Airports - São Paulo
Guarulhos Cumbica Airport
This is the biggest airport in Sao Paulo and Brazil.
According to statistics by Infraero, in 2011 Cumbica had a transit of nearly 30 million passengers (airport Tom Jobim, in Rio de Janeiro, second busiest, reached 15 million passengers).
Nearly 12 million passengers came from outside the country, making Guarulhos the main gateway of foreign visitors to Brazil.
Until February 2012, Cumbica was managed by State owned company Infraero; then, after a successful bidding, private operators took over.
However, years of bad management (Infraero, despite collecting some of the highest boarding taxes in the World, had no money for investments) left a daunting scenario: the airport operates above capacity, there is shortage of landing slots for aircrafts, the cargo sector is saturated, there is a serious lack of slots in the parking space.
The lack of planning is also visible in other services, like the lack of restaurants, baggage lockers and internet access.
The connection of the airport with the city is another serious problem.
There is not a metro or train station in the airport; commuting options are (expensive) taxis and (few) buses.
Depending on traffic conditions (Time Magazine say that Sao Paulo's traffic jams are the worst in the World), it can take up to two hours to get from the airport to the hotels sectors of the city.
There are projects for the building of a new airport in Sao Paulo, but until it is ready (not before 2016), the city will suffer the sequels of the years of Infraero.
Conveniently located near the business heart of the city, the Congonhas airport is the favorite of everyone flying to and out of Sao Paulo.
While Cumbica is the main international gateway, Congonhas is the largest national hub in Brazil.
Most flights serve the air bridge between Sao Paulo and Rio, but there are routes to all other major cities in Brazil.
In 2011, nearly 17 million passengers (all in domestic flights) passed by Congonhas.
Because of the proximity to the city center, Congonhas is much sought by business people; a consequence is that ticket prices of flights landing in and departing from Congonhas are higher than the same flights in Cumbica.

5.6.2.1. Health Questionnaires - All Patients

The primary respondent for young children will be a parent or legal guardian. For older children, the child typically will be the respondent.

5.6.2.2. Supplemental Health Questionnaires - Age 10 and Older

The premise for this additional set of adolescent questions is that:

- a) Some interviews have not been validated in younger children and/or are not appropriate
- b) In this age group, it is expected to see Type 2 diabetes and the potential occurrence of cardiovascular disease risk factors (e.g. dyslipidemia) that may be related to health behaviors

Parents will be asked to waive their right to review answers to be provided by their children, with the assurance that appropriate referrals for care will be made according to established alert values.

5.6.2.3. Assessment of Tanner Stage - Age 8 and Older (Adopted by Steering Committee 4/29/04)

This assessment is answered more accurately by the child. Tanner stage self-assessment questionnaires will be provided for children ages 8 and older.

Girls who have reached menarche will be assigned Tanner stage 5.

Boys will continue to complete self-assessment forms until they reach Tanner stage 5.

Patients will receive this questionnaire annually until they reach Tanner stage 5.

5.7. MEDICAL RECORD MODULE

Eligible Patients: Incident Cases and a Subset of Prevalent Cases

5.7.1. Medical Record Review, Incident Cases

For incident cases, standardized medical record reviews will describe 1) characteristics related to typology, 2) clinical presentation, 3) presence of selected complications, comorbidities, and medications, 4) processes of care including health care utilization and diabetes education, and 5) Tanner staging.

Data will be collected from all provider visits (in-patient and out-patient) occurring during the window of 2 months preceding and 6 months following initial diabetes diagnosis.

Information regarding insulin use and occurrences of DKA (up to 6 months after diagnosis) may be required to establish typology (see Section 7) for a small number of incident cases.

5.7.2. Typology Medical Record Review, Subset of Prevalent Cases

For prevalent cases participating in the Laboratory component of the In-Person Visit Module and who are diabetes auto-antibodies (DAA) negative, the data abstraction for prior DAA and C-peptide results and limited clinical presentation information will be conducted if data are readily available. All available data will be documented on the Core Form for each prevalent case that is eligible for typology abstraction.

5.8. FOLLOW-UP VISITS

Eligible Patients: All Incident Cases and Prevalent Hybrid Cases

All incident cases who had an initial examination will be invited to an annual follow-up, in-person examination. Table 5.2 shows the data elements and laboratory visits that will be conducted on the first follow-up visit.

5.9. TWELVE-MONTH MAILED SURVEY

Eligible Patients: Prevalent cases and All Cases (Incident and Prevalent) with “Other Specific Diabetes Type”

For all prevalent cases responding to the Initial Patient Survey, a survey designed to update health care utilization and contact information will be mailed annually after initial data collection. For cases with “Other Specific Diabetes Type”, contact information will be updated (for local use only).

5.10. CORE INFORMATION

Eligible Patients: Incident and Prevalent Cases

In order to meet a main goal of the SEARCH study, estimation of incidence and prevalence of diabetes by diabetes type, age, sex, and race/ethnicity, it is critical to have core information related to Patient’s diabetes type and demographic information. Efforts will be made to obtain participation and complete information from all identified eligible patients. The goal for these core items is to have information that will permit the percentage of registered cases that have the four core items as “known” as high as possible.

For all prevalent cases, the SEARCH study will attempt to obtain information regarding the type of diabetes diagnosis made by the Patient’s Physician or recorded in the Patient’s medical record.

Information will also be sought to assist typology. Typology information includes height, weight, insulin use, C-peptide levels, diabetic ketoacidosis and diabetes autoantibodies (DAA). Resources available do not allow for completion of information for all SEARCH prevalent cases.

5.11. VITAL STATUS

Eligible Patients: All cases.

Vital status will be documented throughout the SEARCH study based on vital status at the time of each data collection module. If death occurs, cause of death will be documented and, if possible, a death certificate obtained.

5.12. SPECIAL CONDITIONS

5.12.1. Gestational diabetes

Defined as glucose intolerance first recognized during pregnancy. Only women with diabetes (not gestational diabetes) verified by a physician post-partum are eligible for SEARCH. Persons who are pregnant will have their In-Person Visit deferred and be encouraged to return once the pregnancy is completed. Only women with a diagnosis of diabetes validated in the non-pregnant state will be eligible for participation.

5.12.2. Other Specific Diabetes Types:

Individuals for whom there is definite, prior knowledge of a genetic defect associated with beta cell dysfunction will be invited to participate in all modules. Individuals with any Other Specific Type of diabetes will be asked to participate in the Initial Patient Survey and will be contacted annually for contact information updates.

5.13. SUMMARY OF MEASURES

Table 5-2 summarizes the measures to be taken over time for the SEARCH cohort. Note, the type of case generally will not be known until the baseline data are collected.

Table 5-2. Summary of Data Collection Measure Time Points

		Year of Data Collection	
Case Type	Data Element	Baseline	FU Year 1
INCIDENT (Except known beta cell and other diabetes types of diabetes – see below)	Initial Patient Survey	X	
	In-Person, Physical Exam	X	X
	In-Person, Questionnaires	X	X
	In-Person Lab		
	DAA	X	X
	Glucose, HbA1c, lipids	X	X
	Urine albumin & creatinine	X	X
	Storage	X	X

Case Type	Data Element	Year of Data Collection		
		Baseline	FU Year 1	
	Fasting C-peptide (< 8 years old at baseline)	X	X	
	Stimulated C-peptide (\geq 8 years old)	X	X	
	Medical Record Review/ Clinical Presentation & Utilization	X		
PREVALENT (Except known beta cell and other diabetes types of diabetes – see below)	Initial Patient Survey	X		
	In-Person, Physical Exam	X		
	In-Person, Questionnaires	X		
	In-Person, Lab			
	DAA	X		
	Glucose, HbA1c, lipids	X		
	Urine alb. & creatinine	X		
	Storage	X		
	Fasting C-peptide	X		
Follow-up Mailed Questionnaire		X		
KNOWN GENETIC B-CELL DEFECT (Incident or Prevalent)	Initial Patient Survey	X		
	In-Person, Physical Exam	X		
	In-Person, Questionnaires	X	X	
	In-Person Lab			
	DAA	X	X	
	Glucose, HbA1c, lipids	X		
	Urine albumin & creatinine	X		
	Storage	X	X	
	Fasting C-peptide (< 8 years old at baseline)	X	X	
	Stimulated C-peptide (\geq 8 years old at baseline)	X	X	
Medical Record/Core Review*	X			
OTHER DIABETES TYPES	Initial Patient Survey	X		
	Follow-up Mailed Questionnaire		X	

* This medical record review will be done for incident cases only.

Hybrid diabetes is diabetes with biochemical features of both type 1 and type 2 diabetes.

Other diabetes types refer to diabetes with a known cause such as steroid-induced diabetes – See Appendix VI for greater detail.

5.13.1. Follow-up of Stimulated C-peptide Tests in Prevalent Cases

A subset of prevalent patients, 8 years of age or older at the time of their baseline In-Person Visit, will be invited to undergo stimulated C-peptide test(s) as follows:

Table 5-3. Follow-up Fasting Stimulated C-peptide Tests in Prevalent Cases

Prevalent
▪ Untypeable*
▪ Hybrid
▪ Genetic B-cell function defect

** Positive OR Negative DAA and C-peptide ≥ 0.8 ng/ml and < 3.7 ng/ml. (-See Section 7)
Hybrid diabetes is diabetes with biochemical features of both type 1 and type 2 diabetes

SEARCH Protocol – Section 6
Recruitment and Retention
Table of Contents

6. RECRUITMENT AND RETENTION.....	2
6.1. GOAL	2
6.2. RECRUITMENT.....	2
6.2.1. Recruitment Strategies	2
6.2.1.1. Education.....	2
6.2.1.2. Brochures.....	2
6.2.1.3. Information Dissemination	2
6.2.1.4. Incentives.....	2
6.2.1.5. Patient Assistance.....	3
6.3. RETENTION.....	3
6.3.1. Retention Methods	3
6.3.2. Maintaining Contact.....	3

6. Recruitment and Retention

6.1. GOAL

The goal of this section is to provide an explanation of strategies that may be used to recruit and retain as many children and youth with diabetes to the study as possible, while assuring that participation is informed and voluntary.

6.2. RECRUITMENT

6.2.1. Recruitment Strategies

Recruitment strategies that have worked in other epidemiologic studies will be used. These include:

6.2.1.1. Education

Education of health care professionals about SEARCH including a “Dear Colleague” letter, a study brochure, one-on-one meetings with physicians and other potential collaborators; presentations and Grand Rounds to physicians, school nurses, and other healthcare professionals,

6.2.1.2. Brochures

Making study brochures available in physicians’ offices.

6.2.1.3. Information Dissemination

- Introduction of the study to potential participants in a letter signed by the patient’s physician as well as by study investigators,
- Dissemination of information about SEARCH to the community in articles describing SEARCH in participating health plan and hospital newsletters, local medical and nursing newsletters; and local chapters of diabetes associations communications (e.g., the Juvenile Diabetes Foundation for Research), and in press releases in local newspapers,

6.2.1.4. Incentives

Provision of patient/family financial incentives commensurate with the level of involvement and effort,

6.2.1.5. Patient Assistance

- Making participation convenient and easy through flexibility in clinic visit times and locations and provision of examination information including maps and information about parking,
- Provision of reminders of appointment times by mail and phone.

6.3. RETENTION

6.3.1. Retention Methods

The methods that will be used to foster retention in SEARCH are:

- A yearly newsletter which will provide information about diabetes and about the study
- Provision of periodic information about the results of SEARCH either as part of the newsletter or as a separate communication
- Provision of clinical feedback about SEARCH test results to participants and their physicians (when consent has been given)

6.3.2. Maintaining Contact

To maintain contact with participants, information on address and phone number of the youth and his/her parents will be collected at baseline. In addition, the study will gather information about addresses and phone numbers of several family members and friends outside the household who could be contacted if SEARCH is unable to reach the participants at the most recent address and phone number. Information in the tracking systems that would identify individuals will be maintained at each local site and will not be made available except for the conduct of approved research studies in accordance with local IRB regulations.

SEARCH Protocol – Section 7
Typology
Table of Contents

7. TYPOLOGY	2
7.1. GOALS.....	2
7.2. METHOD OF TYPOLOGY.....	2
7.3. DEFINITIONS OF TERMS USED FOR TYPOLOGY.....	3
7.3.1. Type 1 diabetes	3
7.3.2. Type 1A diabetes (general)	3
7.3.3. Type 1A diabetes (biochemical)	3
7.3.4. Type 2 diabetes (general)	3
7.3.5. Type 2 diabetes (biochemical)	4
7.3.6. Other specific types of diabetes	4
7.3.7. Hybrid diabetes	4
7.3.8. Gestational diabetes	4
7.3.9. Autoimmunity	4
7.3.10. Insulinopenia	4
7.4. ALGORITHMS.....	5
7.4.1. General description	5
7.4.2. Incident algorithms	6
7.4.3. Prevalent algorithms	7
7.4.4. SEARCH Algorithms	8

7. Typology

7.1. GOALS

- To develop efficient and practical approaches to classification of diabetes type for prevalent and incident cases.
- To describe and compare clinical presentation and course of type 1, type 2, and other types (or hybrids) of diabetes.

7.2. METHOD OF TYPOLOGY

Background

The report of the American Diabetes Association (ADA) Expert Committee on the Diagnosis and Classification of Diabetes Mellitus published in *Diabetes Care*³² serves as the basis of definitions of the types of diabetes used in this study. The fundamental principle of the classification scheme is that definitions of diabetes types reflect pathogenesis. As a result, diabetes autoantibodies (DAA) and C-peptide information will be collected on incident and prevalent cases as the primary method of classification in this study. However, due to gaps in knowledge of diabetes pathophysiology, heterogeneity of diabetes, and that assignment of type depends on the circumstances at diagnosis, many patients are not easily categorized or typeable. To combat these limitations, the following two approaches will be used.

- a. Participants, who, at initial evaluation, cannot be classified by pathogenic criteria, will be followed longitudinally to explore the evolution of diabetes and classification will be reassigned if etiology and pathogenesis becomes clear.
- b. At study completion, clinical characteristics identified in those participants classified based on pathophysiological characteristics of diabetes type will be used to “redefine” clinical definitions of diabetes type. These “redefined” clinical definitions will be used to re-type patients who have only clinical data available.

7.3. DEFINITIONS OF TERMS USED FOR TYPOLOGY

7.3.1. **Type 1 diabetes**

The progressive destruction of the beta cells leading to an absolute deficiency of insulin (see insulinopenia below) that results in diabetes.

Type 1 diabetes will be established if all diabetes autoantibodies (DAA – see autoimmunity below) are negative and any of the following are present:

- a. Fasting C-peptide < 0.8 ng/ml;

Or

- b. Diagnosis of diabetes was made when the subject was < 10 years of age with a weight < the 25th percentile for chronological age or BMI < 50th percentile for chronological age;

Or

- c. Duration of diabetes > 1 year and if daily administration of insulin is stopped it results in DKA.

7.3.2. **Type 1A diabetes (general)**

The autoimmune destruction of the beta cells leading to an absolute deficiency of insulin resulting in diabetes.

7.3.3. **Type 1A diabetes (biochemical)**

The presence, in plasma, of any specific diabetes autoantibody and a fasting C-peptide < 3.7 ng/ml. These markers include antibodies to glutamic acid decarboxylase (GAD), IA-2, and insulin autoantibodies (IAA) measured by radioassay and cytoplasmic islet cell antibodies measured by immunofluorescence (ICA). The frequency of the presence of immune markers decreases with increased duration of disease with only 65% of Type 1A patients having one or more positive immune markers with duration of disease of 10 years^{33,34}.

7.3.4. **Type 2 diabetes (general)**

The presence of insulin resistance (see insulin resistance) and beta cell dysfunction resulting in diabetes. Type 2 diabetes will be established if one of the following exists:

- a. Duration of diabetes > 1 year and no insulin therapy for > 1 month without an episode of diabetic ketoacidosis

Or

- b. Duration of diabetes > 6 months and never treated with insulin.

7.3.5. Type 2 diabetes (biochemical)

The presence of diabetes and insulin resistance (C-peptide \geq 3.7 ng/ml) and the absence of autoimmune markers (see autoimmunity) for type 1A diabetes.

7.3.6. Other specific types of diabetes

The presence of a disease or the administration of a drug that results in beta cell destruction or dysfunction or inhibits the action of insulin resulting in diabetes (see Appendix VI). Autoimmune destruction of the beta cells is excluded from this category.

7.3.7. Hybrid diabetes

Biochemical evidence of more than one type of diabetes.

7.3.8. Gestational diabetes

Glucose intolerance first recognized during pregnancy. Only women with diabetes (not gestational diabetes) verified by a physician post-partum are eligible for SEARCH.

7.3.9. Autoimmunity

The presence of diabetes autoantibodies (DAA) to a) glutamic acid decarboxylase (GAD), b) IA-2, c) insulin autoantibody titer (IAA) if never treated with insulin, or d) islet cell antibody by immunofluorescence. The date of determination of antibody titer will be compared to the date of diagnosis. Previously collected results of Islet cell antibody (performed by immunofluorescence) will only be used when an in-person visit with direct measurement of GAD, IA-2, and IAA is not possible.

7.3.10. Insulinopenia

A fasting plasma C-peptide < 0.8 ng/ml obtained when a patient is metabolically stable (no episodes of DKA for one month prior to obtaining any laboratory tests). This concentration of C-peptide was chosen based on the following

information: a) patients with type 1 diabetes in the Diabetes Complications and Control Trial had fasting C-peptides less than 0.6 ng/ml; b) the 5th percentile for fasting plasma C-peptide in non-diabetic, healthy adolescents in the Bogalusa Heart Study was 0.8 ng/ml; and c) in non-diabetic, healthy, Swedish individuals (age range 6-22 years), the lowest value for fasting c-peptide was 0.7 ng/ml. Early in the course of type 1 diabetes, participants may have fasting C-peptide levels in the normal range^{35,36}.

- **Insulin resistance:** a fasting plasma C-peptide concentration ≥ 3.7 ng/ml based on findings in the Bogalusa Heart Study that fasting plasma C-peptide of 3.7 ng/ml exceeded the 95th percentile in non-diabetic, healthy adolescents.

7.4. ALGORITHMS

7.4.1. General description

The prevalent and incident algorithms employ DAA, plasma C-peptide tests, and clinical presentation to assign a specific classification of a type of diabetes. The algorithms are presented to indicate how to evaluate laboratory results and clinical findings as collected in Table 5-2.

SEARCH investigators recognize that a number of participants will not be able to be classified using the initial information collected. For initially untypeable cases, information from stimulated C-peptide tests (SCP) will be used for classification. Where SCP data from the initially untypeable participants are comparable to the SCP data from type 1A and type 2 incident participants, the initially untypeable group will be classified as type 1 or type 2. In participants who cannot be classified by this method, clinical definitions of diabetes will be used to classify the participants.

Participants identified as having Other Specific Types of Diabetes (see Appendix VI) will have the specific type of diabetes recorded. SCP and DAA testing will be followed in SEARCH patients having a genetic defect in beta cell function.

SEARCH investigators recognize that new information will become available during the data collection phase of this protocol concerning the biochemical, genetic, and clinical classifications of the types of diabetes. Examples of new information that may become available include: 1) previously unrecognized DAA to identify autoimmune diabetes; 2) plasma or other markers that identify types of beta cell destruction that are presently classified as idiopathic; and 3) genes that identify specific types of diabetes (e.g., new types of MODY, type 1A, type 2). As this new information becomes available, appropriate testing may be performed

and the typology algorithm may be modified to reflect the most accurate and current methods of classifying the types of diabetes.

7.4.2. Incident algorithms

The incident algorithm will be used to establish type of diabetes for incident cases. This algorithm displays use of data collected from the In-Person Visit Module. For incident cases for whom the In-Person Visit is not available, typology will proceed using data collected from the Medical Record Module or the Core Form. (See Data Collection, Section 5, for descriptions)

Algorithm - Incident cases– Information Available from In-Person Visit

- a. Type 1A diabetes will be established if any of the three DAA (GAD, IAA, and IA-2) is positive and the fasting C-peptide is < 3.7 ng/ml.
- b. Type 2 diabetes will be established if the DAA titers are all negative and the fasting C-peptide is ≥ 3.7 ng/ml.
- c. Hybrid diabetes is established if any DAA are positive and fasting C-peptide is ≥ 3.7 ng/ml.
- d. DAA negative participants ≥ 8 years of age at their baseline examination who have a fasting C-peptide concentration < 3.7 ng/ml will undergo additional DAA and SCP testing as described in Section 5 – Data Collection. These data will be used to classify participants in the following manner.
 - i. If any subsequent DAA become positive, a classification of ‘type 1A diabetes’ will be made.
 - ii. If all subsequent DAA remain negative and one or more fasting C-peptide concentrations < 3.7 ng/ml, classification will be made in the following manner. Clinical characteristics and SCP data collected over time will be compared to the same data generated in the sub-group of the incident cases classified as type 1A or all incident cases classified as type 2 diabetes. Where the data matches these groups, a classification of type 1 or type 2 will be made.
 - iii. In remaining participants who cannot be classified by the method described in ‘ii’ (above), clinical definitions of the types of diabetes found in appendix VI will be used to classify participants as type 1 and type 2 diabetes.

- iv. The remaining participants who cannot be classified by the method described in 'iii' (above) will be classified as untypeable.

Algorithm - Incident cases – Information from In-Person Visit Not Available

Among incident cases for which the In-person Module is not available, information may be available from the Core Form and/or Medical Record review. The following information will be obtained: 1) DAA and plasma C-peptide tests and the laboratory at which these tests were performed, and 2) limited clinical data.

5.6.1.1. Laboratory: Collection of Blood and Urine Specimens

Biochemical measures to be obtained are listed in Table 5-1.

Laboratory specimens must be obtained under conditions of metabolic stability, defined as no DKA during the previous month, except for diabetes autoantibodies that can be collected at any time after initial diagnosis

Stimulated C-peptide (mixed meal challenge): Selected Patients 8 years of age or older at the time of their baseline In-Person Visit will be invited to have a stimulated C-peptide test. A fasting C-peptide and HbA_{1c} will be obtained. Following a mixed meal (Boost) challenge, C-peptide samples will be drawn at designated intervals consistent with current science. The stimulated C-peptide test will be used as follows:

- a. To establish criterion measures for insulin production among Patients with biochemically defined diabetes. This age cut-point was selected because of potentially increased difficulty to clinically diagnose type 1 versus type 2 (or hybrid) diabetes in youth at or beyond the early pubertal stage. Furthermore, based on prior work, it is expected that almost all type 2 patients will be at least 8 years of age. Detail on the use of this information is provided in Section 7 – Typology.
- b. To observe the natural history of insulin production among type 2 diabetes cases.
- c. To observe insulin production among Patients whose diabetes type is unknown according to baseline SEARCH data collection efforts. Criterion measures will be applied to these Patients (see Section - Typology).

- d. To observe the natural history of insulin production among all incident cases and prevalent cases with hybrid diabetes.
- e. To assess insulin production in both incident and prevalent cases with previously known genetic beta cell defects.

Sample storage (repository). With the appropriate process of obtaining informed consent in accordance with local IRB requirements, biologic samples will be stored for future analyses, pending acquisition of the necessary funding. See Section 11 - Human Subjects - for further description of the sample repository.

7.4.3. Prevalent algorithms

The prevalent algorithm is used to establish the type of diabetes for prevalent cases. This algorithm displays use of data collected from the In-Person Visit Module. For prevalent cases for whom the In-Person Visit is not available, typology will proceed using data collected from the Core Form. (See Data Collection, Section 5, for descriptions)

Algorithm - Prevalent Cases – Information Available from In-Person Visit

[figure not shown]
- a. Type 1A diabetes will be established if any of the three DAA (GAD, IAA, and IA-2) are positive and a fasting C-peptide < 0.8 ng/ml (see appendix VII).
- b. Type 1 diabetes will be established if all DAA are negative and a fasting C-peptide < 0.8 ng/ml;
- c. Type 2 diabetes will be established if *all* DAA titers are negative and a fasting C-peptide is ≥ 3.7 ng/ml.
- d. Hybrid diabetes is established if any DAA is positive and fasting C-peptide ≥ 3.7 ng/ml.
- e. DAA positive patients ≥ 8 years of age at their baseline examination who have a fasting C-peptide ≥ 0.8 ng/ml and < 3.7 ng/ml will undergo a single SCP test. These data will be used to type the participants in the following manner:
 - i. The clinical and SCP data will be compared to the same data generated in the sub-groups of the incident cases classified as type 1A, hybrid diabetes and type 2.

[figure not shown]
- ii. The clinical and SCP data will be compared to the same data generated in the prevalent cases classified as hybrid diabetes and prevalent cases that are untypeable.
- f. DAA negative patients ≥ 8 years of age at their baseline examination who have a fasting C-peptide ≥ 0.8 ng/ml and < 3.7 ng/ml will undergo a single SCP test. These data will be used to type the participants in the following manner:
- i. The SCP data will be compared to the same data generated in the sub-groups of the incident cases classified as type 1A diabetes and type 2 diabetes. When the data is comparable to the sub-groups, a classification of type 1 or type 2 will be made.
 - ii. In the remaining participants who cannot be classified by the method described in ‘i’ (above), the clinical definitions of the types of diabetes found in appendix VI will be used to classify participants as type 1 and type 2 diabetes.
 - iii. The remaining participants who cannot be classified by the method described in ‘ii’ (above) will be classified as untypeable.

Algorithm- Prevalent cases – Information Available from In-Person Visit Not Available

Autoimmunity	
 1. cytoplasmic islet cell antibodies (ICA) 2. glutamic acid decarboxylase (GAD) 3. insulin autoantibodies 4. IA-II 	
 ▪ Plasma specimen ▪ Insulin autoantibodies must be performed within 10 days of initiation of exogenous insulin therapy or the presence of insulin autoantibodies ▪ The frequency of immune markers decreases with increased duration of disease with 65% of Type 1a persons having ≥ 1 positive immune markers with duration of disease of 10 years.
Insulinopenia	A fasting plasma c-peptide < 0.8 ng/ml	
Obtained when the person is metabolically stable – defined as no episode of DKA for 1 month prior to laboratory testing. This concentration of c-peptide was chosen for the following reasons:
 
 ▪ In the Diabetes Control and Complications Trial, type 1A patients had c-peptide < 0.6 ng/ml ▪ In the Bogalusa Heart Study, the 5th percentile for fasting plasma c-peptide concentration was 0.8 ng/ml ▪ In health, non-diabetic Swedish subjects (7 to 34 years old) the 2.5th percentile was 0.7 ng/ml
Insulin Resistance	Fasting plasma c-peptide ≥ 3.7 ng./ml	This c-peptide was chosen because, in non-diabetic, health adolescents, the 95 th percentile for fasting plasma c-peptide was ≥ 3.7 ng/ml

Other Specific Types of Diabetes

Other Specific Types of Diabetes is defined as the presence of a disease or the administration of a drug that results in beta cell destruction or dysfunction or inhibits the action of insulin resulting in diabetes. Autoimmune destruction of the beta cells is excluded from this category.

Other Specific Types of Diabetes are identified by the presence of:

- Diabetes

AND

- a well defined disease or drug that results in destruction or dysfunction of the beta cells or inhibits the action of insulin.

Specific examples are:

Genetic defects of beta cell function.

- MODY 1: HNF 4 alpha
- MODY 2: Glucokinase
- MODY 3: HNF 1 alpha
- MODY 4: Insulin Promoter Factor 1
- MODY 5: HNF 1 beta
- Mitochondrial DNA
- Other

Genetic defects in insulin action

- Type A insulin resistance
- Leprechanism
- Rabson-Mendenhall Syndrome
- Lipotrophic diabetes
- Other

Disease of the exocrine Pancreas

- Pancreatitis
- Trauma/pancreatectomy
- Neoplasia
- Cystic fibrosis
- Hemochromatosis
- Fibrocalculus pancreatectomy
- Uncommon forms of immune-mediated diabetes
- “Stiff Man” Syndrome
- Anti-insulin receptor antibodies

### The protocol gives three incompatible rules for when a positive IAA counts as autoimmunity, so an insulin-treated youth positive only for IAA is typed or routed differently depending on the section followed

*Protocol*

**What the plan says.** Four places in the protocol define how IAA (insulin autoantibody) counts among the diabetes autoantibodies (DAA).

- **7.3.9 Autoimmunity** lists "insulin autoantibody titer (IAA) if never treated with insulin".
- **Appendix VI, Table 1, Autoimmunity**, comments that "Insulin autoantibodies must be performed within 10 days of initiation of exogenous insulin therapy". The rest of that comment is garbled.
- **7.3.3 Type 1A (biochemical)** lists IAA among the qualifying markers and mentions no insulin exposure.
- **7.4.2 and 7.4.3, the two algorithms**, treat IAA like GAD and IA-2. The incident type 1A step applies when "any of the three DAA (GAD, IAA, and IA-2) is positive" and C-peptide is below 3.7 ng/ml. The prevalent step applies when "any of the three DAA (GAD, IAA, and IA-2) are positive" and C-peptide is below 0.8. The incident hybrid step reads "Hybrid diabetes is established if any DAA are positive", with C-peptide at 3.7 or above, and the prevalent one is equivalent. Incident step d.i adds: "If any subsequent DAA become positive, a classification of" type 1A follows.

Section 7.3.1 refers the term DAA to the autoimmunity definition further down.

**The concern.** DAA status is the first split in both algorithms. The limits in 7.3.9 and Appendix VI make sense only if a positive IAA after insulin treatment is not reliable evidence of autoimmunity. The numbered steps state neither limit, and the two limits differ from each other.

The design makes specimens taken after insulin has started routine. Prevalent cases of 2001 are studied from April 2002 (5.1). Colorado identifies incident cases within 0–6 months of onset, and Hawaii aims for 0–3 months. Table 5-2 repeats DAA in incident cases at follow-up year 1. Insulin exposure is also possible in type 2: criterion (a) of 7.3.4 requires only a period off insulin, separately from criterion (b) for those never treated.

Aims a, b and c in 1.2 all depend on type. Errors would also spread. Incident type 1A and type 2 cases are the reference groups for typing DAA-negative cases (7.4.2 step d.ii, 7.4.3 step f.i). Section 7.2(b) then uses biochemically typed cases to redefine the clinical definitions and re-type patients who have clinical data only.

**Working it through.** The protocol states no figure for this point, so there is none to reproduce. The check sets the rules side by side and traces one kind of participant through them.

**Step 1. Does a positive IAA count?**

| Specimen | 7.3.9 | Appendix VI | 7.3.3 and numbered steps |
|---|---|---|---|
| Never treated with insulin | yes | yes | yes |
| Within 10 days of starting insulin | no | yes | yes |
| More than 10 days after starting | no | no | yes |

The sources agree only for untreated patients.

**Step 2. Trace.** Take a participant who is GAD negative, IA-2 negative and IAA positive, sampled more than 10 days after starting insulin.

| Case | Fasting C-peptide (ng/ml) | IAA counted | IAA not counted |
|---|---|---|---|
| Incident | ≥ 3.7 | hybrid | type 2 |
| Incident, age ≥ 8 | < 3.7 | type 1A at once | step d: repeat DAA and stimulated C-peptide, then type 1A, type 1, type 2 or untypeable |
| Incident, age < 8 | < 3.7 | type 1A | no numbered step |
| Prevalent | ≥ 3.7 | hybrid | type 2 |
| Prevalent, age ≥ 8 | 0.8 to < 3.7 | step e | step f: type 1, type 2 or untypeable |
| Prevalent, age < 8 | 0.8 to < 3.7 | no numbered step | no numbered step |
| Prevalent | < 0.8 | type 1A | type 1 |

There are shuttle services between Congonhas and Cumbica.
See this page about the Congonhas airport.
Located in the city of Campinas (third richest city in the State), about 100 km from Sao Paulo.
For decades, Viracopos (which means "turn glasses") used to be the international airport of Sao Paulo, while Congonhas was the national airport.
After the opening of Cumbica (which became the international hub), Viracopos lost importance for the traffic of passengers, and became mostly a hub for arriving and distribution of international cargoes.
In recent years, as Cumbica and Congonhas became uncapable of handling the traffic of passengers, Viracopos started to regain importance.
WebJet and Azul, two newly arrived airlines, have preferred to use Viracopos as host, due to lower costs; the companies maintain a shuttle service between Campinas and Sao Paulo.
Campo de Marte
For years, the Campo de Marte (Field of Mars, named after its counterpart in Paris) used to be the training park of aspiring pilots.
The number of passengers grew fast, over saturing Cumbica and Congonhas; and
The number of millionaires in Sao Paulo grew fast, and those people needed space to land their new jets and helicopters;
Campo de Marte is used today as a hub for private jets and helicopters.
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